July 2022 - Nightjars at Priddy
Anyone attending our last trip of the season would have been disappointed if they were expecting to see a large diversity and number of species. We saw a few shadowy birds, a bat or 2 flying round, and noticed a few plant species in the grassland such as heath bedstraw and bird’s foot trefoil.
Yet everyone agreed that the late evening walk in Priddy with bird experts Chris and Helena Craig was absolutely magical and a thrilling and memorable experience. The weather was warm and visibility was good, even as dusk fell. 13 of us walked quietly past a pool disturbing a couple of herons, their call a primeval harsh croak.
Bird's Foot Trefoil
Lime-speck pug moth caterpillar on cow parsley
Wildflower grasslands
Chris listening out for the first nightjar calls
Before long we saw the stars of the show: two nightjars cutting across the darkening sky, probably a male and a female. We were then treated to a few fly pasts, their erratic flight reminding us of the wind up toy birds from seaside souvenir shops.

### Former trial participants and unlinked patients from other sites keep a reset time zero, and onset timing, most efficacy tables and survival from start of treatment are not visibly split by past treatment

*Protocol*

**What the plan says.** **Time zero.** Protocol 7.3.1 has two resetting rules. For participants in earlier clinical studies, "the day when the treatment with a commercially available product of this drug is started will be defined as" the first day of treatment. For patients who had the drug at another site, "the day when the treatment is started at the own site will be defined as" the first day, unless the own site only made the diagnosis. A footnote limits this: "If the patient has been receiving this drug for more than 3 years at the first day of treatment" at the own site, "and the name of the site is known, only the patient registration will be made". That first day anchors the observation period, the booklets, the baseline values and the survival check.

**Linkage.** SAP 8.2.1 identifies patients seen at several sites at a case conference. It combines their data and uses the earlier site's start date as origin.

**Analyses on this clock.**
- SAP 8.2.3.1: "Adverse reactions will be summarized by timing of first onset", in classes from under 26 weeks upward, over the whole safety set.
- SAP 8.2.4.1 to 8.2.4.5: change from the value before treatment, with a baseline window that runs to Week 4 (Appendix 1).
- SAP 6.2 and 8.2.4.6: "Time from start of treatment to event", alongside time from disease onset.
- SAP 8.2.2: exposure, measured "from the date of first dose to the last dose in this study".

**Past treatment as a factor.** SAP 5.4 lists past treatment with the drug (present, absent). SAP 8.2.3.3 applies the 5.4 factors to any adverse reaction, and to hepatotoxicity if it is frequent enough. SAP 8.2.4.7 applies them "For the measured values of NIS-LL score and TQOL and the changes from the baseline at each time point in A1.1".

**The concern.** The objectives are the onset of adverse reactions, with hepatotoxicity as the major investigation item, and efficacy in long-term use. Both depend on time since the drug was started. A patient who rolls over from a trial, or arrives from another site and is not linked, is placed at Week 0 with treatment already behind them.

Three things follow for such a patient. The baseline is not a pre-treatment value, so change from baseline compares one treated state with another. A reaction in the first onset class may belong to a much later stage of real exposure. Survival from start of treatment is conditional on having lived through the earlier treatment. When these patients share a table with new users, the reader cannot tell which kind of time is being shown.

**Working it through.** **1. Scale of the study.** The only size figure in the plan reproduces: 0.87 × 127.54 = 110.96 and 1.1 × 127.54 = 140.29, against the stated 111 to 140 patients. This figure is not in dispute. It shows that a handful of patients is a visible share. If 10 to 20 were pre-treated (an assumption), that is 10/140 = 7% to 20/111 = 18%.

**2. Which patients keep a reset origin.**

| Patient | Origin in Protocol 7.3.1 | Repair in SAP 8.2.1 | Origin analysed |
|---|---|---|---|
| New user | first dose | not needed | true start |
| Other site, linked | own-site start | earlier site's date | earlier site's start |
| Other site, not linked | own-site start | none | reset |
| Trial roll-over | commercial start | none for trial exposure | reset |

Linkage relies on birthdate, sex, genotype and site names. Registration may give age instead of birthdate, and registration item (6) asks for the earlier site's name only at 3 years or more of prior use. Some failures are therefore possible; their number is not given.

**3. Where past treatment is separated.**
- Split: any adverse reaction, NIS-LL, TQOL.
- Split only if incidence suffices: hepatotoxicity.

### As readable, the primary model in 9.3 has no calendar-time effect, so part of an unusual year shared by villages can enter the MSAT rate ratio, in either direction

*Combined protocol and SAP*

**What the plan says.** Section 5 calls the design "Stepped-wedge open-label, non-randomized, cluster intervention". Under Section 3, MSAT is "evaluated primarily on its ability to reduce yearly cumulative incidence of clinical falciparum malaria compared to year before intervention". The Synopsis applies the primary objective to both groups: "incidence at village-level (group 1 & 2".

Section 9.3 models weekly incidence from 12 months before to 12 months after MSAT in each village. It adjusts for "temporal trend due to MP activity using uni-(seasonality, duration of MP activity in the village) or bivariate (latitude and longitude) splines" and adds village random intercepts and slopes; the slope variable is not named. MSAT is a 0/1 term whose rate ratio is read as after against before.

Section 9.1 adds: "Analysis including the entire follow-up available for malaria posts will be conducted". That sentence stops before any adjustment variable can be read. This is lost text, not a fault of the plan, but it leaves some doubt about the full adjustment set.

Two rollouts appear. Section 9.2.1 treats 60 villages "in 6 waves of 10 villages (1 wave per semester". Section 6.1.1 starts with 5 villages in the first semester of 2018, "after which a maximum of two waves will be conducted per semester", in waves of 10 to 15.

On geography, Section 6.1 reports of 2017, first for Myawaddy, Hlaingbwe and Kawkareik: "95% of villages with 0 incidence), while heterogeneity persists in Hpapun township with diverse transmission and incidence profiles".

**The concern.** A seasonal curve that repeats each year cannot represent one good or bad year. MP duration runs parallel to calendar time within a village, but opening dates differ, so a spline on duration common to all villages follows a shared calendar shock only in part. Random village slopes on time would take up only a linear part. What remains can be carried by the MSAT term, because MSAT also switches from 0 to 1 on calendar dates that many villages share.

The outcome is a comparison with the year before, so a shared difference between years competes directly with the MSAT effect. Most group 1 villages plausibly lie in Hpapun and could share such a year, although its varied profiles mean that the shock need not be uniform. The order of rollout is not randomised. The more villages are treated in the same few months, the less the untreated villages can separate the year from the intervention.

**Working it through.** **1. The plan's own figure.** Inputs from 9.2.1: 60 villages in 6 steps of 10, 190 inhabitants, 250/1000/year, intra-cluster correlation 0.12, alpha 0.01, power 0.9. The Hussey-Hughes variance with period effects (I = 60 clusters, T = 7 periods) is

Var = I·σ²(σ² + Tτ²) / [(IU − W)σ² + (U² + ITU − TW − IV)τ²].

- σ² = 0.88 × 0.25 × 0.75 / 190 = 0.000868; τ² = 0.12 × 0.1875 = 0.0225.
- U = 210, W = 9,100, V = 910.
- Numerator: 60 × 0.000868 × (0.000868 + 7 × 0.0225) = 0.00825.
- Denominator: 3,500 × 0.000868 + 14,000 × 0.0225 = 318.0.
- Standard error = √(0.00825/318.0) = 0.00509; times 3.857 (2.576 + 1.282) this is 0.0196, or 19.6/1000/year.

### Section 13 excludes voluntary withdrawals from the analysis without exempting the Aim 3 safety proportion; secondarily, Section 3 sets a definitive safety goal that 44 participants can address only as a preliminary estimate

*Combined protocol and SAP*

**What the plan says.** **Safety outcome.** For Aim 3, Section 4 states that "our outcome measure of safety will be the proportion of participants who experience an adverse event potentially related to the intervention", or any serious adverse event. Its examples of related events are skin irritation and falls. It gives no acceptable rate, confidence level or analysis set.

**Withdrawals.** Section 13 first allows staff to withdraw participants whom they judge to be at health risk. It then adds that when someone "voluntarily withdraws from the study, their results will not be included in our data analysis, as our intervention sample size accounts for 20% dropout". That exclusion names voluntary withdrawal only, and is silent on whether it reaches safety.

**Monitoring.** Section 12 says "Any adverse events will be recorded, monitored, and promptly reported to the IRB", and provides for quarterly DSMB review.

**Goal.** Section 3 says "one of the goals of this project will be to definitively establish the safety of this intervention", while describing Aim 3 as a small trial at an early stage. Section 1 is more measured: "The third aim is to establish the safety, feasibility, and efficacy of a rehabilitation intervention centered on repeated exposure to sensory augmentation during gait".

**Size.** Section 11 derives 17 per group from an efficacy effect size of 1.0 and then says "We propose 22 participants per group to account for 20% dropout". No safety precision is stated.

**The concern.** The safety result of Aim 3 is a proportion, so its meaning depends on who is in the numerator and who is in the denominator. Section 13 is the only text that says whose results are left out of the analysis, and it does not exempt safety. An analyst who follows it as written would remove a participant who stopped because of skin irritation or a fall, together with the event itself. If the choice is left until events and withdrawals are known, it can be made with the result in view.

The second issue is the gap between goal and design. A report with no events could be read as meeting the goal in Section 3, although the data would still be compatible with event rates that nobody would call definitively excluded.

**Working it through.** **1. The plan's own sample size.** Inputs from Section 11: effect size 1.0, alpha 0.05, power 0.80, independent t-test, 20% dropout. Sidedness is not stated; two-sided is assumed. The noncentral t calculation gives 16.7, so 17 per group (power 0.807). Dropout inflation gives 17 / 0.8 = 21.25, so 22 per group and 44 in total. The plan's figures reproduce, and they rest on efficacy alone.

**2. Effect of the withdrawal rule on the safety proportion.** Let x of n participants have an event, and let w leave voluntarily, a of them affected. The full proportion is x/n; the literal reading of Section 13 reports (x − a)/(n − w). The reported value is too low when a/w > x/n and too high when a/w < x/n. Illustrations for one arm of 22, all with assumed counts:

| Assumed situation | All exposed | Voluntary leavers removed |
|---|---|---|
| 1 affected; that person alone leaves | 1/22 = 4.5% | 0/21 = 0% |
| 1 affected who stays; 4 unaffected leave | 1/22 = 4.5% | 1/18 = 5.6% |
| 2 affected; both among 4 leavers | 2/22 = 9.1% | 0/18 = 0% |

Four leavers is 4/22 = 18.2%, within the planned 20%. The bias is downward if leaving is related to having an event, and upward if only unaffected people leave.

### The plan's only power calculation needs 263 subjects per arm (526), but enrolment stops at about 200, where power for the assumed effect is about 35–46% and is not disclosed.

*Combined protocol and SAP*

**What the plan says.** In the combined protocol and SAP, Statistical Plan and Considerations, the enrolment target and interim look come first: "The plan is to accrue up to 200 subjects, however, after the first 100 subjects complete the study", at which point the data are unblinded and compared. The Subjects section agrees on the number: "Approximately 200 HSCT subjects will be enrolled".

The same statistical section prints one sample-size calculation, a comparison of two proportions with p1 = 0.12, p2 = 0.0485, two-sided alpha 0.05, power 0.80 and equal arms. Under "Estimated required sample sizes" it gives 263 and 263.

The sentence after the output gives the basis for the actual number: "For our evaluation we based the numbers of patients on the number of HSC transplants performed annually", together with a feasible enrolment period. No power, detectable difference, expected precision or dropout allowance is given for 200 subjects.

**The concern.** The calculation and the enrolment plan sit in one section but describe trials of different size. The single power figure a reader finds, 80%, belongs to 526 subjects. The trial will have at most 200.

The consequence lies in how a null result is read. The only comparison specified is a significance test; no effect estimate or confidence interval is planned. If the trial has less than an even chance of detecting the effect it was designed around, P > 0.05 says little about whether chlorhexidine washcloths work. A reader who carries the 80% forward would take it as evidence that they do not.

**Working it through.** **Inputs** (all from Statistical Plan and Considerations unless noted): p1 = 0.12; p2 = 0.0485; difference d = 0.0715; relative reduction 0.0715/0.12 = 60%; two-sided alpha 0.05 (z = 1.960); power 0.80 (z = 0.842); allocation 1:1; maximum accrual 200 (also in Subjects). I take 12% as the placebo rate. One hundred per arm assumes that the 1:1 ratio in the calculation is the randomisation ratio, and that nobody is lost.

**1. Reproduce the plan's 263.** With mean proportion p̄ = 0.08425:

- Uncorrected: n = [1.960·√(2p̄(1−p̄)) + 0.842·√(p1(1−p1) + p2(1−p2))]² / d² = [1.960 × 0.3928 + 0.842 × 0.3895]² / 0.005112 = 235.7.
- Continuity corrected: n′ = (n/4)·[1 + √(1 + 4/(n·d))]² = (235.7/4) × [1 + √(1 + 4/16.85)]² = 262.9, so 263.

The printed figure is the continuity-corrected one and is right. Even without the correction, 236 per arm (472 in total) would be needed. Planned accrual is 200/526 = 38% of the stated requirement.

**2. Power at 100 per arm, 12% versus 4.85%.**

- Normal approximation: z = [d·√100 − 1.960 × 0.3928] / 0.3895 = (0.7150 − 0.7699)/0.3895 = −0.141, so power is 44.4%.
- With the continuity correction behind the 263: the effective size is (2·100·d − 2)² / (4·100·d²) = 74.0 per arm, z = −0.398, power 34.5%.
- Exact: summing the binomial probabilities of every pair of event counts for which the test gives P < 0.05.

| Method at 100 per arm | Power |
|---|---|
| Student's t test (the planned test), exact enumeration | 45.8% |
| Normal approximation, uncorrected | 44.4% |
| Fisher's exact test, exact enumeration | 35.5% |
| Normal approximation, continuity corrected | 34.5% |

After a short wait - the silence was deafening - we heard a few calls, following by the characteristic and unique mechanical whirring which was the male nightjar calling, proclaiming his territory and attracting females. This helicopter-like sound ebbed and flowed as he turned his head left and right, maximising his impact. These calls were repeated several times, up to 2 minutes in length, with several minutes gap between.

Thanks to Chris and Helena Craig for guiding us to exactly the right spot to see and hear them, and to Kathy Farrell for the bat detector findings. Special thanks to Liz Wintle, for organising this trip so well, along with all the others this season. She is already working on next year’s trips!

Dave Sage

Photos by Kathy & Martin Farrell

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Avon Wildlife Trust
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Email: keynshamawt@gmail.com